Koala mapping under review to ensure better protection
PROCESSES for mapping koala habitats by the Environmental Protection Agency are now under review.
The EPA last week met with representatives from the Nature Conservation Council and affiliated conservation groups to discuss technical aspects of mapping currently being undertaken by the EPA.
Under current laws, documents called Integrated Forestry Operations Approvals (IFOAs) govern logging practices to minimise environmental impacts. The North Coast IFOA is currently under review.
An EPA spokeswoman says a re-made IFOA will include short and long term approaches to ensure koalas are identified, managed and protected, with various considerations now under way by the NSW Government.
"The EPA is spending $373,000 over three years to pilot and develop approaches to mapping koalas and their habitats," the spokeswoman said.
"We're trialling a number of different methods of koala habitat mapping at scales appropriate for different land tenures."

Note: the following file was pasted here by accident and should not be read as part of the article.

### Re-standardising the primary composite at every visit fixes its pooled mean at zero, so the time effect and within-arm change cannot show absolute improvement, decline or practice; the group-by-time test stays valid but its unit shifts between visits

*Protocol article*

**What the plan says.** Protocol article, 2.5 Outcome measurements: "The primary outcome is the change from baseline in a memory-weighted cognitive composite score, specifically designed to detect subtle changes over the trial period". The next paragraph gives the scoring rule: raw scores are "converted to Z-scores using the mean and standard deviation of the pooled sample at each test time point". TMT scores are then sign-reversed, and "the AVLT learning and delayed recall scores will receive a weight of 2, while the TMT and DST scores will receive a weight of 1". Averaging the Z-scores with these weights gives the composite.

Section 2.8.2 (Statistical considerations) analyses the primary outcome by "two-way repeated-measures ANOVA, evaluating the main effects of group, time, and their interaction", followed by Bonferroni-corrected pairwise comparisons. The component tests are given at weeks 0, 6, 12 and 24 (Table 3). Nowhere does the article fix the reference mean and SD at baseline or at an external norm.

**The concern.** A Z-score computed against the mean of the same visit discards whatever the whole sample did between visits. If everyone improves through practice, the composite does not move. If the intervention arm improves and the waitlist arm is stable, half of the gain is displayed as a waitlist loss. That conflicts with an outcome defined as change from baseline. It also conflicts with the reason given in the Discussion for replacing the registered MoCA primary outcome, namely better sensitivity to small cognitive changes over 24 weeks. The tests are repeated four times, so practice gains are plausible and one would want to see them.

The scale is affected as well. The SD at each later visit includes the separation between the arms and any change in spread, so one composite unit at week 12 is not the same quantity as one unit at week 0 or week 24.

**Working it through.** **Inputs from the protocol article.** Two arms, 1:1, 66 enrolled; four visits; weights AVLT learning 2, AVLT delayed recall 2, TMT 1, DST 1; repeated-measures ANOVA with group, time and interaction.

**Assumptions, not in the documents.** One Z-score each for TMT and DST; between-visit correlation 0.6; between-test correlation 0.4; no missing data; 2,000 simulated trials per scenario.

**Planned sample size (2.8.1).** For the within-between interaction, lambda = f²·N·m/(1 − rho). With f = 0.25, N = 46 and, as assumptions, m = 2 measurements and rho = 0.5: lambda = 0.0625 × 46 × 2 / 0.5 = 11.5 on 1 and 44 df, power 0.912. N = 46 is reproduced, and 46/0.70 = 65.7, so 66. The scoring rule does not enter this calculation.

North Coast Environment Council vice-president Susie Russell said the meeting included "a robust discussion" but failed address the immediacy of the issue
"The EPA are looking at a number ways to improve mapping… but our concern is that by the time we have mapped areas of state forest and private land, a large amount of it will have been lost to logging," Ms Russell said.
She added that an immediate moratorium on logging of potential koala habitat should be imposed until a rehabilitation strategy was implemented.
These concerns were echoed by NSW National Parks' Ashley Love on the need for independent input on mapping regulations.
"It is critical for independent experts and the community to review the methodology before mapping starts," Mr Love said.
The EPA released the first stage of koala mapping in February.